crime stats

DROP CONTINUES: Incidents of major crimes dipped nearly 7 percent last month compared to May last year, although city officials are expressing concern about a significant increase in bias crimes. Pictured at the NYPD’s monthly crime briefing  at Patrol Borough Brooklyn North on June 4 are Chief of Department Terence Monahan,  Police Commissioner James P. O'Neill, Mayor de Blasio, First Deputy Commissioner Benjamin Tucker and Chief of Detectives Dermot Shea.

Major crime in the city continues to drop to record-low numbers, driven by reductions in murders, robberies, burglaries and auto theft, the NYPD announced.

A precipitous rise in hate crimes, however, represented a significant blip on otherwise good news, police officials said.

Murders Way Down

The city recorded 15 murders in May, a huge decline from the 35 recorded during the same month last year. Through the first five months of this year, killings are down 12.4 percent from last year—106 compared to 121—an even more noteworthy decline given increases in murders in January and February.

Crime was down in all major categories compared to the same period last year. So-called index crimes—homicides, rapes, robberies, burglaries, felony assaults, grand larcenies and car thefts—dropped 6.8 percent in May compared to 12 months earlier. Shootings last month were also down, nearly 21 percent compared to May 2018.

“Our cops’ hard work here is clearly paying off as we continue to rebound from the crime spikes we saw our earlier this year,” Commissioner James P. O’Neill said at the NYPD’s monthly crime

briefing on June 4, held at Patrol Borough Brooklyn North in Bushwick.

He said the department was focusing on hotspots, largely driven by turf beefs among gangs. “It's very fluid work that requires our constant attention, and we continually adapt as circumstances dictate,” he said. “I remind everyone that the historic crime lows New York City sees today are absolutely not promised for tomorrow.”

Reported rapes, too, were down, from 181 in May 2018 to 157 last month, the third straight month rapes declined, Chief of Crime Control Strategies Lori Pollock said.

She called it “too soon to tell” what the decreases might signify, given that rape is typically underreported.

Hate Crimes Up

Officials spent a good deal of the briefing addressing the spike in hate-crime offenses, most of them targeting Jewish communities.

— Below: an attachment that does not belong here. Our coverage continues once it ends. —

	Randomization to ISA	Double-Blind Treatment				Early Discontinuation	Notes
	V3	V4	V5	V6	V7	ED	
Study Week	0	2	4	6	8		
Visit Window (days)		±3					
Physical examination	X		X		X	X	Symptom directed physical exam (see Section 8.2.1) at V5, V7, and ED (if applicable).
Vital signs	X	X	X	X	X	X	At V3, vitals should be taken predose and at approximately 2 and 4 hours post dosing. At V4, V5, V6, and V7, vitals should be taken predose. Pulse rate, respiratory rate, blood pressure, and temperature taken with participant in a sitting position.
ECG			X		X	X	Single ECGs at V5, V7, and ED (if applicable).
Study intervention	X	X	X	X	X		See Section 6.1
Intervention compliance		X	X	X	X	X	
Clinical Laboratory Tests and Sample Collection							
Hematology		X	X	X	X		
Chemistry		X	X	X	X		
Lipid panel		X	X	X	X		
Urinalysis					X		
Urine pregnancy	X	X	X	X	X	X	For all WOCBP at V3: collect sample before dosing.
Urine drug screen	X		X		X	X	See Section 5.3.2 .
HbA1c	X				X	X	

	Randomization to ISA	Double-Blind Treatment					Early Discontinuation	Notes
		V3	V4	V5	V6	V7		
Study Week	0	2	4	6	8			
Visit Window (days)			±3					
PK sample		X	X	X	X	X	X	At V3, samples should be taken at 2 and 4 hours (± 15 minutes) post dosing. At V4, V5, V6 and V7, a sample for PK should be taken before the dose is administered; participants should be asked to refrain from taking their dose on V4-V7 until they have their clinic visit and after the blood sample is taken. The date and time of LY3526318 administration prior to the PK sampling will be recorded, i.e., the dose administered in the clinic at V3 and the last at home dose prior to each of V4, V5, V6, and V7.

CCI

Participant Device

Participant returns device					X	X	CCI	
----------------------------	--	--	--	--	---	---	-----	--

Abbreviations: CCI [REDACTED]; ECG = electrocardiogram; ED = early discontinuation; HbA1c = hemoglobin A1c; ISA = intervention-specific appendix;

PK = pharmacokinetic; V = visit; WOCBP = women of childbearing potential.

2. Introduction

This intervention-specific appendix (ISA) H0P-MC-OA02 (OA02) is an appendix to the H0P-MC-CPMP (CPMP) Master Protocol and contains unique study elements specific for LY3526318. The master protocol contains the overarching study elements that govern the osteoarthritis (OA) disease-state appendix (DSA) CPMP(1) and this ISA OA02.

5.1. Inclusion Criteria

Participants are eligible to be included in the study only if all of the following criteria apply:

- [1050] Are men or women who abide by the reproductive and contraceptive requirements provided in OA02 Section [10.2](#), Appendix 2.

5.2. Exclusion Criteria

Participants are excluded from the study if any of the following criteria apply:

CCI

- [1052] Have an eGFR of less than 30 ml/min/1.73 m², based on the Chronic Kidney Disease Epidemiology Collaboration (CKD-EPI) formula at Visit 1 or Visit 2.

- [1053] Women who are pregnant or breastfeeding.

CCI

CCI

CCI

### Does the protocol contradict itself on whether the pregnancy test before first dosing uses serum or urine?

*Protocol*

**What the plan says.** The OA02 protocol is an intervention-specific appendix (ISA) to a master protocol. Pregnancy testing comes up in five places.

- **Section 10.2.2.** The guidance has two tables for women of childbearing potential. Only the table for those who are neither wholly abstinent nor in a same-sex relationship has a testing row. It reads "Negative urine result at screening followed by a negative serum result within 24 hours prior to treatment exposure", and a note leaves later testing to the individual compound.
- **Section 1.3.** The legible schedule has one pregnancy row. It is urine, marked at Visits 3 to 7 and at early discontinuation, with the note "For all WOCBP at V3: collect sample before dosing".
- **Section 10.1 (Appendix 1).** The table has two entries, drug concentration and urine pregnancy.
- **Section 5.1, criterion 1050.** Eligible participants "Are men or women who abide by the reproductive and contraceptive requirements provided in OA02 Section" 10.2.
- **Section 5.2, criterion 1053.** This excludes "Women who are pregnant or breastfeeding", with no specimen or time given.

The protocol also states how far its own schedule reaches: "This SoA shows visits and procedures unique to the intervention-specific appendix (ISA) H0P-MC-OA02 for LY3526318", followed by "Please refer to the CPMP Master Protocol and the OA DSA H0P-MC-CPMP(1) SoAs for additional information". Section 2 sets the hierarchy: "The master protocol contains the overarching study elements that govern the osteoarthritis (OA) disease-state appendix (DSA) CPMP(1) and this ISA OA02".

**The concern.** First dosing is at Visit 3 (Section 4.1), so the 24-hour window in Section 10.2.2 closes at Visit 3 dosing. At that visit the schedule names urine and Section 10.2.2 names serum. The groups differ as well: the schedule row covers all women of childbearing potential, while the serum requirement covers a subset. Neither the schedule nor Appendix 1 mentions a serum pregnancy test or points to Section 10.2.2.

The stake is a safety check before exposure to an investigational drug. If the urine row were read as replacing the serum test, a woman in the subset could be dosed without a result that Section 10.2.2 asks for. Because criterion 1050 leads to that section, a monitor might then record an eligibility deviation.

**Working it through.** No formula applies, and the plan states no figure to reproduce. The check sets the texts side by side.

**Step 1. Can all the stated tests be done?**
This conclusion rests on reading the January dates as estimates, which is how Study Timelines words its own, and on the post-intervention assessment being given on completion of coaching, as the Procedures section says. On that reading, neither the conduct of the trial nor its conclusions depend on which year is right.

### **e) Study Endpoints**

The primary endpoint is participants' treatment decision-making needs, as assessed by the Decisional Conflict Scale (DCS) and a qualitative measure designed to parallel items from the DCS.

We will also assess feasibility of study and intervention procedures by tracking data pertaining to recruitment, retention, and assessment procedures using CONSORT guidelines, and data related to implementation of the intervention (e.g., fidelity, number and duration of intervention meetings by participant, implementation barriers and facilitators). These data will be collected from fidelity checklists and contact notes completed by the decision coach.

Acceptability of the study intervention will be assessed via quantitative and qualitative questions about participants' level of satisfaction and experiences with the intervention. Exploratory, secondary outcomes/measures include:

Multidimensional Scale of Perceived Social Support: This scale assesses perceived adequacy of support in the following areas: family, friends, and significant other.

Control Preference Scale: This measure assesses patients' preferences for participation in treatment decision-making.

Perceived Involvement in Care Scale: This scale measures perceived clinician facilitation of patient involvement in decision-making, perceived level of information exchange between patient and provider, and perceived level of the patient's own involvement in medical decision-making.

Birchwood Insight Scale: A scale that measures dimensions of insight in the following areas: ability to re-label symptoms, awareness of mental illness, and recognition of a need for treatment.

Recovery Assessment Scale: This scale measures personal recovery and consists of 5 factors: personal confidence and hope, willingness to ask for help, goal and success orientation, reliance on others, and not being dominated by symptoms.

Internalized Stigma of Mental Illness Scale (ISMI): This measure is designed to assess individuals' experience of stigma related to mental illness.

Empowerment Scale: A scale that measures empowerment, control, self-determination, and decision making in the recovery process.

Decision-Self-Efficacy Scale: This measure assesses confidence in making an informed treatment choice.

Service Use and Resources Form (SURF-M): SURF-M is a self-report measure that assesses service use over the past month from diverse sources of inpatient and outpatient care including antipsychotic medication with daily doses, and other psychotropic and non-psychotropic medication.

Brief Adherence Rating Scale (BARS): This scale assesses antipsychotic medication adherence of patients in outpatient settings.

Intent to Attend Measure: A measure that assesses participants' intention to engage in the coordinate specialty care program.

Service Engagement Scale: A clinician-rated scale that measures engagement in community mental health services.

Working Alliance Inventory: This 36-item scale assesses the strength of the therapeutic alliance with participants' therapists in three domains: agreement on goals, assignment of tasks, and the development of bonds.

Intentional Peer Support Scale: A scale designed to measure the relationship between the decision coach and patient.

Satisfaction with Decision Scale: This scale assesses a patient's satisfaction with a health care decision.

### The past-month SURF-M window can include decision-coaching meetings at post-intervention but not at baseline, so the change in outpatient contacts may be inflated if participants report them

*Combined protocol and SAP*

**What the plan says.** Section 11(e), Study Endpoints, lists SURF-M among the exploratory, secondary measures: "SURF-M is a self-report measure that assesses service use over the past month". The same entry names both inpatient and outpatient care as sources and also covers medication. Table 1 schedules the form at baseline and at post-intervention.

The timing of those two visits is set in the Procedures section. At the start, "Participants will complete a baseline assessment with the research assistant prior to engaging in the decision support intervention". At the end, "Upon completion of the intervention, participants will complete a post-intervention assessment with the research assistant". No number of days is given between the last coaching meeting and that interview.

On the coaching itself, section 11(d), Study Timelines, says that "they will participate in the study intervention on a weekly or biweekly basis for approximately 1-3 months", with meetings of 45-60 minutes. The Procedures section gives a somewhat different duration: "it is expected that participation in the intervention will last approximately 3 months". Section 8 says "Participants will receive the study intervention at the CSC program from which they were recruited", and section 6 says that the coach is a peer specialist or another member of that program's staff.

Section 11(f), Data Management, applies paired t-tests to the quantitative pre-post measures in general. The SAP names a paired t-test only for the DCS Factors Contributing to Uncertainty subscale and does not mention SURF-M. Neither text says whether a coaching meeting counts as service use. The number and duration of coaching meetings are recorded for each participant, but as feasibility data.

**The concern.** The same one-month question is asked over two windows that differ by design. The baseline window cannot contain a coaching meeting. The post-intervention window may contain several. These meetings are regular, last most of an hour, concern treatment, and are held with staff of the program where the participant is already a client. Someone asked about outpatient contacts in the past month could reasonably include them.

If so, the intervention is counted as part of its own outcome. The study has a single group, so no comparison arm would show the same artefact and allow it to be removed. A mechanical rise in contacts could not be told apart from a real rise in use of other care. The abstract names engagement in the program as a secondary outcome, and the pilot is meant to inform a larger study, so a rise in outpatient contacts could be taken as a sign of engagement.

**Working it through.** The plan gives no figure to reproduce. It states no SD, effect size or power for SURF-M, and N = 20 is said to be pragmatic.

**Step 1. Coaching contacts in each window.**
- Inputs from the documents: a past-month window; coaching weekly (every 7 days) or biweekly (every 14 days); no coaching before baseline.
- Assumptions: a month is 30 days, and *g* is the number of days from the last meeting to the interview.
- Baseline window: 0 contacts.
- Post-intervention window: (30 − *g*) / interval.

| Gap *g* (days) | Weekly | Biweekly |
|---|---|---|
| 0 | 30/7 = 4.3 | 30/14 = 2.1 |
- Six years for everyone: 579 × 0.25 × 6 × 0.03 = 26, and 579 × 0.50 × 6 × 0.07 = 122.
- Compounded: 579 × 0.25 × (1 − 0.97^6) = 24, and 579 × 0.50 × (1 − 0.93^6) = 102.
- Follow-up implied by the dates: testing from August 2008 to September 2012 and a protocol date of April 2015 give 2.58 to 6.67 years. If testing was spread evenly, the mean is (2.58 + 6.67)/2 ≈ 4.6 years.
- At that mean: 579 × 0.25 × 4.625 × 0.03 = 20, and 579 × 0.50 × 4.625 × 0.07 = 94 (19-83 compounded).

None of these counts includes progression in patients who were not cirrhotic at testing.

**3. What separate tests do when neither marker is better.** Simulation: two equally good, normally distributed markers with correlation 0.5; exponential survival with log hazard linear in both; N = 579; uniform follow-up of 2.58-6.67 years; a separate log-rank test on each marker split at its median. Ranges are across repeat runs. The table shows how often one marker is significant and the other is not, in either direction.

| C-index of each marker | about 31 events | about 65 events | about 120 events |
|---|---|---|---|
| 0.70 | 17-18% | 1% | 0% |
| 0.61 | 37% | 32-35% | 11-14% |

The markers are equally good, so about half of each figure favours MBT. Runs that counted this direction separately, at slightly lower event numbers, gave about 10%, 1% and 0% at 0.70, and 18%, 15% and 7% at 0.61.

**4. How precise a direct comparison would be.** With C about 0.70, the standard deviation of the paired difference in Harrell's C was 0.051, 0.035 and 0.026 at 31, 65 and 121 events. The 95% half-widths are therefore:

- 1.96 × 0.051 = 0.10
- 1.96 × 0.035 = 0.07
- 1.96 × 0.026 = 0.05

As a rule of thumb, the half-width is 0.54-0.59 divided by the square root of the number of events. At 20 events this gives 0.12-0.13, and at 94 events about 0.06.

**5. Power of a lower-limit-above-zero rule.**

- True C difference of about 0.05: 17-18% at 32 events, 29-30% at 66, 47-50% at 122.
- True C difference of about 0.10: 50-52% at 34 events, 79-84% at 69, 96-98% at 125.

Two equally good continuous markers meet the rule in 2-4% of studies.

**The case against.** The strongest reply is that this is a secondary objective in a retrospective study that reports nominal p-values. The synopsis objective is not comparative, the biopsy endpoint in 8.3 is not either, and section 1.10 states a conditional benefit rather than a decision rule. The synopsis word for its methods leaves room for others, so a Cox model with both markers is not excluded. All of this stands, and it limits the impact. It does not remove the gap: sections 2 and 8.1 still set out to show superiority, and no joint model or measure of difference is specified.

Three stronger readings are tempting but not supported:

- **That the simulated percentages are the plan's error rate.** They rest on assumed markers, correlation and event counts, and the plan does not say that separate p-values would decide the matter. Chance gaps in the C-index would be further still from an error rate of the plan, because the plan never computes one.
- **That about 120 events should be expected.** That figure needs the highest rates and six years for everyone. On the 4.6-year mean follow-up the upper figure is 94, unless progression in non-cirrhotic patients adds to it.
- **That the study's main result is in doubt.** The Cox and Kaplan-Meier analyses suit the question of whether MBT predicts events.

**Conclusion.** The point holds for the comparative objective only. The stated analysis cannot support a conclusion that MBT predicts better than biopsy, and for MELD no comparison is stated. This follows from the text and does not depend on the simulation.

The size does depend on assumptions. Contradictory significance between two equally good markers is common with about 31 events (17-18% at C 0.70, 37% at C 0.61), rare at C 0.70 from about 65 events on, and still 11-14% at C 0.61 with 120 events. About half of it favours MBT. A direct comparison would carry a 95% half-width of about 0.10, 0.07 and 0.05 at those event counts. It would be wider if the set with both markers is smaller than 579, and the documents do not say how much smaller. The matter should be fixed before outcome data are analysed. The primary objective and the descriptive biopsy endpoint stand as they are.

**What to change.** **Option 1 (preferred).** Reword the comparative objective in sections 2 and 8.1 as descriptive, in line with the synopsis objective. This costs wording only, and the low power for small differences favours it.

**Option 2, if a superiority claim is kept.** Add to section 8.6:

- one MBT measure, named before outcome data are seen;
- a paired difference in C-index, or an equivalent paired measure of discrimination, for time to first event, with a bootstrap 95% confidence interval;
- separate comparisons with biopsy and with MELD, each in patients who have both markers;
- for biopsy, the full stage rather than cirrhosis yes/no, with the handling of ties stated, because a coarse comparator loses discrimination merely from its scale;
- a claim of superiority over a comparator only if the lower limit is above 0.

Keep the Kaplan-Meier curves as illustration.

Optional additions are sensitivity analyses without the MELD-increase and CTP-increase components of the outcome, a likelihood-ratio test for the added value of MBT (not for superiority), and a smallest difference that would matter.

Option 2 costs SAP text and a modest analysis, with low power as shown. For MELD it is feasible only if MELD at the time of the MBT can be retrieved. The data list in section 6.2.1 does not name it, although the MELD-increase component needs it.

The 64-percent increase through the first five months represented “an unacceptable reality,” Mayor de Blasio said. There have been 110 anti-Jewish incidents so far this year, 60 percent of the total of 184 bias offenses, according to the NYPD. They include a note left at the Jewish Museum in Crown Heights championing Hitler’s return.

The Mayor also cited threats made against a Richmond Hill mosque in April and the burning of two rainbow flags outside a Harlem gay bar late last month.

“We don't take any of this lightly and we will not tolerate it,” he said. “I believe that one of the best ways to educate people os to show them that there will be very serious consequences if they act in a way that harms others.”

Most Not Physical Attacks

Chief of Detectives Dermot Shea said the bias incidents are mostly criminal mischief, property damage or graffiti, with many of the offenses taking place in Greenpoint, Crown Heights and the Upper East Side. Still, he said, the department and its investigators treat those offenses “as seriously as we would an assault.”

“No one should be at fear worshipping, walking around New York City, and that’s our message,” he said.

The Mayor said discussions at a recent meeting of residents, community officials and police in northern Brooklyn helped the NYPD deploy personnel strategically to combat the spread of bias offenses.

He said the scheduled opening of a city hate-crimes prevention office was pushed forward from November to this summer. He also urged people to report bias crimes of any type. 

“Anyone who is a perpetrator of a hate crime, we will find you, we will arrest you, we will prosecute you, you will suffer the consequences,” he said.


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